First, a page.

The EEOC warns that even if the employer concludes that a direct threat exists, the employer cannot exclude the employee from the workplace unless there is no way to provide a reasonable accommodation. If the employer concludes that a direct threat cannot be reduced to an acceptable level, the employer cannot automatically terminate the employee, but the employer can exclude the employee from physically entering the workplace.
Some possible options that employers may have for a reasonable accommodation include the following:
- requiring that the employee wear a mask at all times;
- modifying the employee’s duties to remove any “at-risk activities;”
- having the employee work remotely, temporarily or permanently transferring the employee to another position; and
- providing the employee with information about alternative vaccines.
If an employer requires an employee to receive a COVID-19 vaccination from the employer (or a third party), are screening questions considered to be “disability-related inquiries” under the ADA?
Because pre-vaccination medical screening questions are likely to elicit information about a disability, these questions are “disability-related” under the ADA. Therefore, if the employer requires employees to receive the vaccine, the employer needs to show that these screening questions are “job-related and consistent with business necessity.”
There are two situations where these screening questions can be asked without needing to satisfy the “job-related and consistent with business necessity” standard:
- The employer offers the vaccination to employees on a voluntary basis
- If an employee receives an employer-required vaccination from a third party that does not have a contract with the employer.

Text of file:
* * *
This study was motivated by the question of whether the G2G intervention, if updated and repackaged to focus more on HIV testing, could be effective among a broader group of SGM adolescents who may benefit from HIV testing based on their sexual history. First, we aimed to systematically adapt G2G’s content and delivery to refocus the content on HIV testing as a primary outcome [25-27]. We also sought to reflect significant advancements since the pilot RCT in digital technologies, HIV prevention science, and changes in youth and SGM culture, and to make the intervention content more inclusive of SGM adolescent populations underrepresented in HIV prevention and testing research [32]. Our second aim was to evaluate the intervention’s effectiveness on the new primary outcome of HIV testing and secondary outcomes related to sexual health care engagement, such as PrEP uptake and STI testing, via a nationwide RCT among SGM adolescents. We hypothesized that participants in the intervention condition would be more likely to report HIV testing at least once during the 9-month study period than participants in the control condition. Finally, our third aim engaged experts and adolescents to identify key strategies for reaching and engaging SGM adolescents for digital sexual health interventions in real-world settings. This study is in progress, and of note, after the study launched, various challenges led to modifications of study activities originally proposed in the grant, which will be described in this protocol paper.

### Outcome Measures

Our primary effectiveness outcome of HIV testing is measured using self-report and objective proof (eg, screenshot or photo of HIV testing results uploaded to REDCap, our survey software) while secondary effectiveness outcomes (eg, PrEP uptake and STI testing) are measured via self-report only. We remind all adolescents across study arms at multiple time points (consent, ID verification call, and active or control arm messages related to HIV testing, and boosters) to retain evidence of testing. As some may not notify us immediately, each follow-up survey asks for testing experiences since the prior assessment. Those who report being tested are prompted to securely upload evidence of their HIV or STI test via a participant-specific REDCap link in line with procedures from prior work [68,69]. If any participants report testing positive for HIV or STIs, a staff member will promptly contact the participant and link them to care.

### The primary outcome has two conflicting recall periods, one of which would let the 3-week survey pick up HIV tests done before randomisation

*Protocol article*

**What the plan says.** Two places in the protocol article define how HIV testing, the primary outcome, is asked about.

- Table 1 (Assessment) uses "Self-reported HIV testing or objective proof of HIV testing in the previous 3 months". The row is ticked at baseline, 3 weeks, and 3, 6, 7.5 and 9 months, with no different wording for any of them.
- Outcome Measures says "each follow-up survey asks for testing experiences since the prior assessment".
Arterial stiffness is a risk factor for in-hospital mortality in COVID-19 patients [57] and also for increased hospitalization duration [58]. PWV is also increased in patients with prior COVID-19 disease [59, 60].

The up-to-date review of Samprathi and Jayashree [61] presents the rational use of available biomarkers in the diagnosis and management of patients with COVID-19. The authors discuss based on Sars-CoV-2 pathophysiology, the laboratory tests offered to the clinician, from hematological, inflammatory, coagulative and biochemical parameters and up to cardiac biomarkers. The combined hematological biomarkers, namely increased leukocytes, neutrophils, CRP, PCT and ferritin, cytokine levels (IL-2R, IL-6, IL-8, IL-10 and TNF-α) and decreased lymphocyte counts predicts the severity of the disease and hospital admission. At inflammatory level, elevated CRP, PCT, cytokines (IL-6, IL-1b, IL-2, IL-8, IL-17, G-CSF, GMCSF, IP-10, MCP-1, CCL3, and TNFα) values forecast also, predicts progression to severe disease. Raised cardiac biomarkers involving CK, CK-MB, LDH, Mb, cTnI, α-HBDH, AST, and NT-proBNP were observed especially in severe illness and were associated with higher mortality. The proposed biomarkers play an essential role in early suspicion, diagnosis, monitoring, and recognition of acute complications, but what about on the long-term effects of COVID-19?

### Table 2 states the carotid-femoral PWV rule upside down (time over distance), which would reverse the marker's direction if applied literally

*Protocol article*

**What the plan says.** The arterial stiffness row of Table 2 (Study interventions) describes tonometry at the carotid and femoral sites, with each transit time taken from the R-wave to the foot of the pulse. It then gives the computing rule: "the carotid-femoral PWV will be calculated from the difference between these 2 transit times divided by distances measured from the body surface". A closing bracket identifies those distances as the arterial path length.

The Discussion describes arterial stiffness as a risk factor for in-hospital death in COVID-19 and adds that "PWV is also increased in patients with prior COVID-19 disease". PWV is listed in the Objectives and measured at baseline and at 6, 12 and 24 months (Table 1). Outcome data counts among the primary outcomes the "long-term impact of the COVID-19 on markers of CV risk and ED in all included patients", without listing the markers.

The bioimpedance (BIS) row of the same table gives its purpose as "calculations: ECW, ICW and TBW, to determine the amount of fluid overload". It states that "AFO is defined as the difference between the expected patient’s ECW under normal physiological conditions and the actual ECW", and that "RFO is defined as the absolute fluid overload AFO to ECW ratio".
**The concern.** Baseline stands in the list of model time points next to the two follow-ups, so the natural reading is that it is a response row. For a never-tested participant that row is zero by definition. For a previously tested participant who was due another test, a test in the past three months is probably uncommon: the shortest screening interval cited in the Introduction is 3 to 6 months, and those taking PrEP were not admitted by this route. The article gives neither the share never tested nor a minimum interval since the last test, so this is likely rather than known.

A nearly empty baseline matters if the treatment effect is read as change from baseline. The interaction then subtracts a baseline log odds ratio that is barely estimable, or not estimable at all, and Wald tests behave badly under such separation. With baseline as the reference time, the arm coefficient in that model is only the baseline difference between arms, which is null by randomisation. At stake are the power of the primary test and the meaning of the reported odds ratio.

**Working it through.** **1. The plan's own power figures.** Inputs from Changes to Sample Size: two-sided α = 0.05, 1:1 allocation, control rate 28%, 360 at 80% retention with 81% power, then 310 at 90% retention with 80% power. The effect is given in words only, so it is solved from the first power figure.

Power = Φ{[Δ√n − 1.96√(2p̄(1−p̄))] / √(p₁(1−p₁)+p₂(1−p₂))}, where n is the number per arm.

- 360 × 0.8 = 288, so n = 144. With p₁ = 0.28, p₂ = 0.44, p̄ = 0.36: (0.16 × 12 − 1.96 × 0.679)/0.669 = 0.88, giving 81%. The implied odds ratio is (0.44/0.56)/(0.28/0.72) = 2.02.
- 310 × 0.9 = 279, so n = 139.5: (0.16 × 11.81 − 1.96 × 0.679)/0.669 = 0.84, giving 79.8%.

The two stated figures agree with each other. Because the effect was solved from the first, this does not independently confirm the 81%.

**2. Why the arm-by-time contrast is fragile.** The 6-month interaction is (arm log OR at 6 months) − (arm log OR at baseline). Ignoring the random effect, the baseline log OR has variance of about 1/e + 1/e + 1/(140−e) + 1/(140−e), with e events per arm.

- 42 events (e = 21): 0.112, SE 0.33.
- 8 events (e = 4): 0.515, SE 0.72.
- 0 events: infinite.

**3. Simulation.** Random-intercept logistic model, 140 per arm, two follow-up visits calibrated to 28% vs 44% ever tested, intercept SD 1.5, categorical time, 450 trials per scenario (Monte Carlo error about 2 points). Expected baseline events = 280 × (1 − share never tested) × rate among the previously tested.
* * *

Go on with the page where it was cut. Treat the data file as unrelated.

Is asking or requiring an employee to show proof of receipt of a COVID-19 vaccination a disability-related inquiry under the ADA?
Is there a liability issue if an employer requires the COVID-19 vaccine and the employee has a negative reaction to the vaccine? Is this a potential worker’s comp claim?
Under the Texas Labor Code, an insurance carrier is liable for compensation for an employee’s injury without regard to fault or negligence if the injury arises out of and occurs in the course and scope of employment. If an employer requires the vaccine in order to work, it is likely any adverse effect will be subject to workers’ compensation coverage.
Because the vaccine(s) are so new, there may be unknown side effects. If an employee gets a vaccine and suffers side effects, this could support a finding that workers’ compensation applies, as the employee would have gotten the vaccine in the course and scope of employment.
Note that in Texas, as long as the employer does not engage in “gross negligence,” any claims would be paid exclusively through worker’s compensation.
It is also important to note that employers may have a layer of immunity under the Public Readiness and Emergency Preparedness Act (PREP Act). This law allows companies to administer vaccines or provide facilities for vaccine administration. The major benefit of this law is that it grants liability immunity to Covered Persons against any claim of loss “caused by, arising out of, relating to, or resulting from” the distribution, administration, or use of COVID-19 vaccines.
In order to obtain immunity under the PREP Act, the employer must obtain an authorization from the federal government or a state or local health authority in connection with the covered countermeasures (essentially, administering the vaccine). In addition, the employer would need to administer the vaccine as directed. This means that the employer would need to ensure that the vaccine is only administered to the appropriate “population,” as defined by the Secretary of the Department of Health and Human Services.
What else should employers know?
Starting on January 1, 2021, the pandemic relief package recently signed into law removes the requirement for employers to provide Emergency Paid Sick Leave (EPSL) or Expanded Family and Medical Leave (EFML). Through March 30, 2021, employers can still voluntarily offer EPSL or EFML and may utilize the related payroll tax credits.
The new relief package does not modify the qualifying reasons for leave nor the amount of leave to which each employee is entitled (80 hours for EPSL, 12 weeks for EFML).
 42 U.S.C. § 2000e(j).